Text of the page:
Advertise on

Senator Sanders, Why Do You Hate President Obama?

| Fri Feb. 12, 2016 1:40 PM EST

Most of last night's debate was pretty familiar territory. But toward the end, Hillary Clinton unleashed a brand new attack:

Today Senator Sanders said that President Obama failed the presidential leadership test....In the past he has called him weak. He has called him a disappointment. He wrote a forward for a book that basically argued voters should have buyers' remorse when it comes to President Obama's leadership and legacy.

....The kind of criticism that we've heard from Senator Sanders about our president I expect from Republicans....What I am concerned about is not disagreement on issues, saying that this is what I would rather do, I don't agree with the president on that. Calling the president weak, calling him a disappointment, calling several times that he should have a primary opponent when he ran for re-election in 2012, you know, I think that goes further than saying we have our disagreements.

....I understand we can disagree on the path forward. But those kinds of personal assessments and charges are ones that I find particularly troubling.

The problem Sanders has here is that this is a pretty righteous attack. Back in 2011 he really did say, "I think there are millions of Americans who are deeply disappointed in the president...who cannot believe how weak he has been, for whatever reason, in negotiating with Republicans and there’s deep disappointment." And he really did push the idea of a primary challenger to Obama. And he really did write a blurb for Buyer's Remorse: How Obama let Progressives Down. So there's not much he can do about this attack except sound offended and insist that everyone has a right to criticize the president.

But will it work? It was actually the only hit last night that struck me as genuinely effective. Obama still has a lot of fans who are probably surprised to hear that Sanders has been so tough on their guy. If Hillary Clinton keeps up this line, it might be pretty damaging.

Health Update

| Fri Feb. 12, 2016 12:55 PM EST

As I mentioned a couple of weeks ago, my chemo regimen changed last month. The Revlimid reduced my M-protein level for a little while, but then flattened out around 0.6, which is still a long way from zero.1 So now we're trying Revlimid plus dexamethasone. Dex is pure evil, but it's also pretty good at fighting multiple myeloma, so let's all give a big round of applause to evil! My first test result came back yesterday, and after only three weeks on the dex my M-protein marker has finally budged from 0.6. It's now down to 0.48. There's still a long way to go, but at least things are once again moving in the right direction.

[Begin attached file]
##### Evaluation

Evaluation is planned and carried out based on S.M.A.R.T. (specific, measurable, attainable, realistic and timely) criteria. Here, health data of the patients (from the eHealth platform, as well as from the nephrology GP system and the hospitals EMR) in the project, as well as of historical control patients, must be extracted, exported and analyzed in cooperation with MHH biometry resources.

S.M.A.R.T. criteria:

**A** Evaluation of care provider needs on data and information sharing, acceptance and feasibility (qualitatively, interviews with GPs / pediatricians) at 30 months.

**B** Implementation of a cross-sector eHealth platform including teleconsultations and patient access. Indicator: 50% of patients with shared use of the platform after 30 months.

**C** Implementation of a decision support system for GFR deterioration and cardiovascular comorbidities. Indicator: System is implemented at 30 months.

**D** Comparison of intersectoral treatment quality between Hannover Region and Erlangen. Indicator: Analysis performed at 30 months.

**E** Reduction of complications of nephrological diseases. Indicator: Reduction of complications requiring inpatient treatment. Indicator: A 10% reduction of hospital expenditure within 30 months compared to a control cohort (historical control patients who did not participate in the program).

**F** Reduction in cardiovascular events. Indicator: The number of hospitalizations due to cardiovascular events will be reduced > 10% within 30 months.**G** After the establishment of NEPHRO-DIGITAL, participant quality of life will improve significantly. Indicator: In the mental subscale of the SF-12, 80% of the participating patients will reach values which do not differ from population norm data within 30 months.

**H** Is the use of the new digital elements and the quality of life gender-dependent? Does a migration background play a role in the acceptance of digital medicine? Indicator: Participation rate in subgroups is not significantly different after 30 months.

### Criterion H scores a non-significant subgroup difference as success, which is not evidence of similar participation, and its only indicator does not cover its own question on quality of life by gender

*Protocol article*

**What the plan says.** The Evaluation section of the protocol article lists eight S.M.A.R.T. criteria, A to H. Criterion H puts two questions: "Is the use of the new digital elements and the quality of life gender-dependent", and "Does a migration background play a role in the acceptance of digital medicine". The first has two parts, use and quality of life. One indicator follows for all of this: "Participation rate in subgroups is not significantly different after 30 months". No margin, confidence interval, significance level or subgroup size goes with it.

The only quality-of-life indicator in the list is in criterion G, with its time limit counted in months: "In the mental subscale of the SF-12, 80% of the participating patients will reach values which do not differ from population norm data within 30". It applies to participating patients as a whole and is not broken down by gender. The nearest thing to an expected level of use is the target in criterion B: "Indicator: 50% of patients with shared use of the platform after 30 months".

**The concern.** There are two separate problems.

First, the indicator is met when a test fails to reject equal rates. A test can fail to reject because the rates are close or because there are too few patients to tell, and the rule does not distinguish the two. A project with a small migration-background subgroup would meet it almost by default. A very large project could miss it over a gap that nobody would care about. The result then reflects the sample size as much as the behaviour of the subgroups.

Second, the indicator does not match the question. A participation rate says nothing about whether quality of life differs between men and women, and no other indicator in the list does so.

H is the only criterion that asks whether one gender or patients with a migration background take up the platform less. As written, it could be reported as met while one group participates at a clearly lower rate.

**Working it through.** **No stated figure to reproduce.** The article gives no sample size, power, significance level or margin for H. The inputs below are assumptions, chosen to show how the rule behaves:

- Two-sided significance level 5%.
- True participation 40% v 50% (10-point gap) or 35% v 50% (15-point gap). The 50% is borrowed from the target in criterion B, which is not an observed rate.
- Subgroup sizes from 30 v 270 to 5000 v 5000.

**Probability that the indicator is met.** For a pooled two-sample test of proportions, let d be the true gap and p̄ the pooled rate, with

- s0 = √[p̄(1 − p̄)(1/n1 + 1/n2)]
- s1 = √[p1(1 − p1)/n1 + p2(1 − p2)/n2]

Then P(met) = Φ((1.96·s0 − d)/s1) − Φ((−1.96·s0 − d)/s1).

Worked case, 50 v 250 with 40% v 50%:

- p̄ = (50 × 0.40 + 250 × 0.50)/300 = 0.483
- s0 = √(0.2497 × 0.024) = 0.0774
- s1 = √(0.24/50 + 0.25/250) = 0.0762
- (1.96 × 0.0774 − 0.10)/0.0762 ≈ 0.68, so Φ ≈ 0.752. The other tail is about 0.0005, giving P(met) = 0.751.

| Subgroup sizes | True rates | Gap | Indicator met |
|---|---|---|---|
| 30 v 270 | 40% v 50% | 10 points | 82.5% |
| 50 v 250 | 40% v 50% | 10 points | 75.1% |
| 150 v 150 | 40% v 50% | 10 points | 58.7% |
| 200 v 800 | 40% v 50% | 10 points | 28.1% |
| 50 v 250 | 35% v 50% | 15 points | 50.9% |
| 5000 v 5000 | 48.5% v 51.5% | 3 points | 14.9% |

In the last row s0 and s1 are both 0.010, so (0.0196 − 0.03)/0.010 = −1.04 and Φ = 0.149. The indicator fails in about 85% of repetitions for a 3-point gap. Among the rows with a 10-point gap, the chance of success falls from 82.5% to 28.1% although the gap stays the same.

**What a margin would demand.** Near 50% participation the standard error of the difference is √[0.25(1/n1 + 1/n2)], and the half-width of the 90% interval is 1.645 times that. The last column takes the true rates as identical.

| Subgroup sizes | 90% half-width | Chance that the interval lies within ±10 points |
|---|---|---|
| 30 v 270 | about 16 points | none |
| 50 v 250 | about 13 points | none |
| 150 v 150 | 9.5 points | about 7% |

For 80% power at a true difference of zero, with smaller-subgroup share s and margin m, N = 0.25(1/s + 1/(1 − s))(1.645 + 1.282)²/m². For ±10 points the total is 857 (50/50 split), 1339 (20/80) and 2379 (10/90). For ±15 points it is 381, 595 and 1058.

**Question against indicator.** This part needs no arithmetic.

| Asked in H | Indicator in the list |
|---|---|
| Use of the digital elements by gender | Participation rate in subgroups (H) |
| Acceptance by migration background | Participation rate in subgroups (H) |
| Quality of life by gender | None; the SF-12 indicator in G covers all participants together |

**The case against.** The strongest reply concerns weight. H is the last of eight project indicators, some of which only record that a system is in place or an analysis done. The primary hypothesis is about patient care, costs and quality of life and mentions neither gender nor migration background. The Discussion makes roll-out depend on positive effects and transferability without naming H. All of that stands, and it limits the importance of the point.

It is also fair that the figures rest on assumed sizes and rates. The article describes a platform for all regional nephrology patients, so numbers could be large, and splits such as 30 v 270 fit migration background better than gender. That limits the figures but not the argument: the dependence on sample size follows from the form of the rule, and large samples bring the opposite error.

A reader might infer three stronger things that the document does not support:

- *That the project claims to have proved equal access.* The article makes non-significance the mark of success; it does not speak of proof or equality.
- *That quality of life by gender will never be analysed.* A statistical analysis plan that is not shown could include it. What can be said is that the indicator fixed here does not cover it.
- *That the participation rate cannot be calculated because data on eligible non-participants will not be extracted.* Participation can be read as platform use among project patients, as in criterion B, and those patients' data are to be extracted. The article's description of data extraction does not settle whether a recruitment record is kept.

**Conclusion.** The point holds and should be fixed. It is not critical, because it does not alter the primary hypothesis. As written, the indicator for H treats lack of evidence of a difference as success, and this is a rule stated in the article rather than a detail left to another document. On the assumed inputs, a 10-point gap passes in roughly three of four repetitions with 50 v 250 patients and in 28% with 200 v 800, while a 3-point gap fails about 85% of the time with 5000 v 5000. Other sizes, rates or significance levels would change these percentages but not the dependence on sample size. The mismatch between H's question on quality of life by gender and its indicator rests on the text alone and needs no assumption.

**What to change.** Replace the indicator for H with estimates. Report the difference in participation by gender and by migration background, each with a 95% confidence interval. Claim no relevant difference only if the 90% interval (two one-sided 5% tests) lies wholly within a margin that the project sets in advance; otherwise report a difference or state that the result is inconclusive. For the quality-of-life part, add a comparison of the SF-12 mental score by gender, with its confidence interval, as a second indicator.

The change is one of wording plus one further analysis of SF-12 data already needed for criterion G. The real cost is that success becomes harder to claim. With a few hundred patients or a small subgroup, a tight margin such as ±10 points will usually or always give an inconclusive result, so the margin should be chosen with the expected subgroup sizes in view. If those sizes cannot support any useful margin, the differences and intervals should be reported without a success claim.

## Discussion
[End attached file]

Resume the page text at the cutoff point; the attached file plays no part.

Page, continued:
1Standard explainer: myeloma cells produce M-proteins, so measuring them is a good proxy for the level of cancerous cells in my bone marrow. This will never get to zero, but when the M-protein marker reaches zero it means the myeloma is at a very, very low level. So that's the goal.

Take 2: Another Look at Bernie Sanders, Welfare Reform, and Deep Poverty

| Fri Feb. 12, 2016 12:19 PM EST

A couple of days ago, in a post showing the growth of social welfare spending over the past few decades, I noted that the passage of the 1996 welfare reform act didn't even show up as a blip. In terms of money spent, it's turned out to be a non-issue.

This was not meant to be a defense of welfare reform. Believe it or not, I really do try not to write authoritatively about subjects I know little about, and welfare reform is a complicated topic that I'm only glancingly familiar with. I don't really have either the chops or the desire to relitigate it right now.

However, that post prompted a response that's probably worth dealing with at least briefly: namely that even if the dollar amount was relatively small, welfare reform did hurt the very poorest. This is a live topic right now because of the recent publication of $2.00 a Day: Living on Almost Nothing in America, by Kathryn Edin and Luke Shaefer. Among other things, Edin and Shaefer focus on the effects of cash, and they note that welfare reform eliminated cash payments to the very poorest, who generally don't have jobs. This was deliberate: the whole point of welfare reform was to link public assistance to jobs as a way of motivating the poor to find work.